The answer to the question should be obvious: his advice is not a logical argument that stands on its own merits. Some of his advice may be correct, but he doesn't demonstrate that it is through any sort of reasoning or evidence. So if he wants thoughtful people to heed him, he is going to need something more, and there's no reason for him to be shocked, alarmed, or offended when people suggest that.

The Internet may  have contributed to the dumbing-down of America. It's possible that people are more credulous now than they were twenty years ago, more willing to believe things that we read just because someone typed them somewhere. But I doubt that the credulity extends to a struggling solo making decisions that will affect her and her family's future. She will look for advice from someone who can demonstrate that he knows what he's doing (which is why she emailed Carolyn).

Look: I've been solo for sixteen years, starting right out from law school. I make a great living doing work that I enjoy while having lots of time for the other things I love. I have a nice office downtown, and a nicer house nearby. When I offer practice-building advice to young lawyers (it doesn't include "hiring an internet service to get you hits," nor "spending half your gross on advertising," nor "getting into an area of the law just for the money"), they can see that I know what I'm talking about. I don't need to build a rigorous argument for not hiring Yodle. In the field of succeeding as a solo, I have ethos to burn.

Ethos is not all I have, though. I can demonstrate by giving examples why a lawyer concerned about his reputation should not hire Yodle or FindLaw (logos), and can frighten you with the consequences of outsourcing your marketing (pathos). Perhaps I could be as persuasive on the subject writing anonymously as using my name, but it would be more work.

Oddly, while the value of anonymous** commenters' writing is more dependent on support and logic than it would be if they had some skin in the game, they are less willing to put in that sort of work.


*Looking to see if anyone has tilled this particular field this before, I saw  that John M. Regan, Jr. has written about anonymity and rhetoric on the internet, with a shallow gloss on Plato's views of rhetoric, and more on Aristotle.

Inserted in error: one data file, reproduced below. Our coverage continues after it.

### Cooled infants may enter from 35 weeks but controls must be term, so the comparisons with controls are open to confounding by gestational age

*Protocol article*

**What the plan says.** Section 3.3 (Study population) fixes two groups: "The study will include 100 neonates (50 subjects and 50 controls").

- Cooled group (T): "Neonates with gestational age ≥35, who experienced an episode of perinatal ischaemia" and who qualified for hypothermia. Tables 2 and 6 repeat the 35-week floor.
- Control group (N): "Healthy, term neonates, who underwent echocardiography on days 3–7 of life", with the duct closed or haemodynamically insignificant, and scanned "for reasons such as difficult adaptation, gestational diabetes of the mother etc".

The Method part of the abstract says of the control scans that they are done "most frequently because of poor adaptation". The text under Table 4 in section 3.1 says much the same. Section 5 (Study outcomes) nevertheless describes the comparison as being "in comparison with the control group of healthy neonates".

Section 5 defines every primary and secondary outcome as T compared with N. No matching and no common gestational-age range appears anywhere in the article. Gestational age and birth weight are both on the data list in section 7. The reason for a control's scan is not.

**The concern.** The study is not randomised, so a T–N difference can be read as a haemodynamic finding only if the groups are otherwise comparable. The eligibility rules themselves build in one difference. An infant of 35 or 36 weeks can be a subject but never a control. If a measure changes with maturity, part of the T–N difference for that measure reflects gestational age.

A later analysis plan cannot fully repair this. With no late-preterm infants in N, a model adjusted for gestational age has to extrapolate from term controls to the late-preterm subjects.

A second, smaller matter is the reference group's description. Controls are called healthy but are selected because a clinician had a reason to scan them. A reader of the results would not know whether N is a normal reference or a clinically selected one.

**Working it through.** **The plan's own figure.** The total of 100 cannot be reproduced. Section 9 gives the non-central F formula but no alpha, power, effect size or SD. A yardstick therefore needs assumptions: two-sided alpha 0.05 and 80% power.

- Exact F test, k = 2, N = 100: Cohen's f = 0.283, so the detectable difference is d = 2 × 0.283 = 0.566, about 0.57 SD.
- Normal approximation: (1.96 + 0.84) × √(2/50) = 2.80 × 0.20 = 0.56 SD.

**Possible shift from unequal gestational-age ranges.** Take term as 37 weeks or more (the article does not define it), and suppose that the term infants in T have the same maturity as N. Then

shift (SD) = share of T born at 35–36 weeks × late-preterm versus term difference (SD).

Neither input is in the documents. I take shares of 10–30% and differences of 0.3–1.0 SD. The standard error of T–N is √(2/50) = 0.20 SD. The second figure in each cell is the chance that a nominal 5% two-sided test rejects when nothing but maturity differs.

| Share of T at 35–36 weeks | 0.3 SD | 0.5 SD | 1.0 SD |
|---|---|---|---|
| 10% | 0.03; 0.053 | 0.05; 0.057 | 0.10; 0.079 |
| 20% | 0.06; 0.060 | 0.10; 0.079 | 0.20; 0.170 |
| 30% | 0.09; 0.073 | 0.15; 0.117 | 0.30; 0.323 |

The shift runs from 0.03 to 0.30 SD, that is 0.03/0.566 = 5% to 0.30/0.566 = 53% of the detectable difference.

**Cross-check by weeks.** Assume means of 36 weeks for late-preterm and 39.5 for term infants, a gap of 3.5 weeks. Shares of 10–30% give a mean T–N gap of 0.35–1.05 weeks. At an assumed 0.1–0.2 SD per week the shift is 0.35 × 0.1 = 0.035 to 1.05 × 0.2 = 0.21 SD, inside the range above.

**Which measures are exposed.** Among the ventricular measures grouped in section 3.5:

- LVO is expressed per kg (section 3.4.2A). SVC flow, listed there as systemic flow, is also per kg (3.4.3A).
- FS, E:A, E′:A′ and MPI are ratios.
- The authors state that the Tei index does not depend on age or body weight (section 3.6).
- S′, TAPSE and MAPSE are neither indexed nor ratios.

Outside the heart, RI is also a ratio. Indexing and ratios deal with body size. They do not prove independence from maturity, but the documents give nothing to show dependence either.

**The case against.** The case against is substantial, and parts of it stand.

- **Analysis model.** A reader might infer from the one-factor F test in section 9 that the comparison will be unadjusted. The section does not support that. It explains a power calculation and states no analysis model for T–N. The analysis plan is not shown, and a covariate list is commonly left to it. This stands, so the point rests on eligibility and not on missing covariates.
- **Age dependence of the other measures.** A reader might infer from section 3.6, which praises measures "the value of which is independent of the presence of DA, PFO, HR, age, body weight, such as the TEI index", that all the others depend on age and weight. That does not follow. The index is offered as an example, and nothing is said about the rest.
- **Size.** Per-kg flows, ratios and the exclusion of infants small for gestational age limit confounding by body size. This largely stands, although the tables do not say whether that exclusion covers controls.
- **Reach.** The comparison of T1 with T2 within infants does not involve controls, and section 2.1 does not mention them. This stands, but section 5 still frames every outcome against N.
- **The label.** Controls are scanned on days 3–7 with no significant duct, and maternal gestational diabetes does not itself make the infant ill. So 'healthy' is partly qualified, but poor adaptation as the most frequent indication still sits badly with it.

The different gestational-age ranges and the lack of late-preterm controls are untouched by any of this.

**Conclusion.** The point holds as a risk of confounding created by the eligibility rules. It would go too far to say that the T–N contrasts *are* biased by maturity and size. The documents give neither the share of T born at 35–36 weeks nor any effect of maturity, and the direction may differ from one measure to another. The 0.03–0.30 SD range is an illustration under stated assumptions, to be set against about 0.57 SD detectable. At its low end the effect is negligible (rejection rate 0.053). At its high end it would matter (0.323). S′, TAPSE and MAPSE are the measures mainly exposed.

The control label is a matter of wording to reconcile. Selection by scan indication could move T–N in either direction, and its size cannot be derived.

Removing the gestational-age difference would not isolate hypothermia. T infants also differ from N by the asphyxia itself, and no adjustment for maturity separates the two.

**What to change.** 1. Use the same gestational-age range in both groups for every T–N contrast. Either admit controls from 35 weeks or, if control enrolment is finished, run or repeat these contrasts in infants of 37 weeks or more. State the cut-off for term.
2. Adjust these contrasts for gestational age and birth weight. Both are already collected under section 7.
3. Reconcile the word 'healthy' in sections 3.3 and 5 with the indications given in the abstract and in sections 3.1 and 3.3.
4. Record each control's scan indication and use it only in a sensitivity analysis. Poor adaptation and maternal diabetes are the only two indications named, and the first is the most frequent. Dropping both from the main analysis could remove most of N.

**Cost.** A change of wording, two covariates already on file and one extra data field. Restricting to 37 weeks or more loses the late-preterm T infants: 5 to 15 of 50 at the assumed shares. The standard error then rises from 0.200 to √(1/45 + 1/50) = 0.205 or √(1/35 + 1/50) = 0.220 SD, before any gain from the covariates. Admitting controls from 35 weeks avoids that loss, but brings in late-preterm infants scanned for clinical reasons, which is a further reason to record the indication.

Shorter Regan: the Internet is all about theoretical, intellectual analysis, in which rhetoric has no role; besides, even in rhetoric, ethos is of little importance.

My response: Theoretical, intellectual analysis is fun, but rhetoric is persuasion. Turn your back on rhetoric, and you might as well give up the practice of law and run away to Canada.

Ethos is just one part of rhetoric, but the vast majority of online commentary is lacking in pathos and short on logos as well. The witness on the witness stand is using ethos and pathos just as much as the lawyers are.

Neglect ethos, and you will lose. That was part of Regan's problem when he was trying, anonymously, to persuade lawyers to take concerted action. He might have done better had he realized that persuasion takes more than theoretical, analytical analysis. Could it have been part of his problem in the case that drove him to flee abroad?

**As opposed to pseudonymous. Many people have online personas that, while not necessarily easily traced to their meatspace personas, are no less real. There's a difference between Ken at Popehat, or TJIC, and "anonymous" or the guy using a burner pseudonym.


9 responses to “Aristotle Wept”

  1. This is one of those posts we need to keep readily available for use, as this is a recurring issue and it gets tiresome having to explain it to every new kid with a keyboard and a dream. If I knew how to bookmark it for future use, I would.

  2. Like many of your posts, and although I am unpersuaded, I found this thoughtful and well reasoned. All except that paragraph about your nice office and house.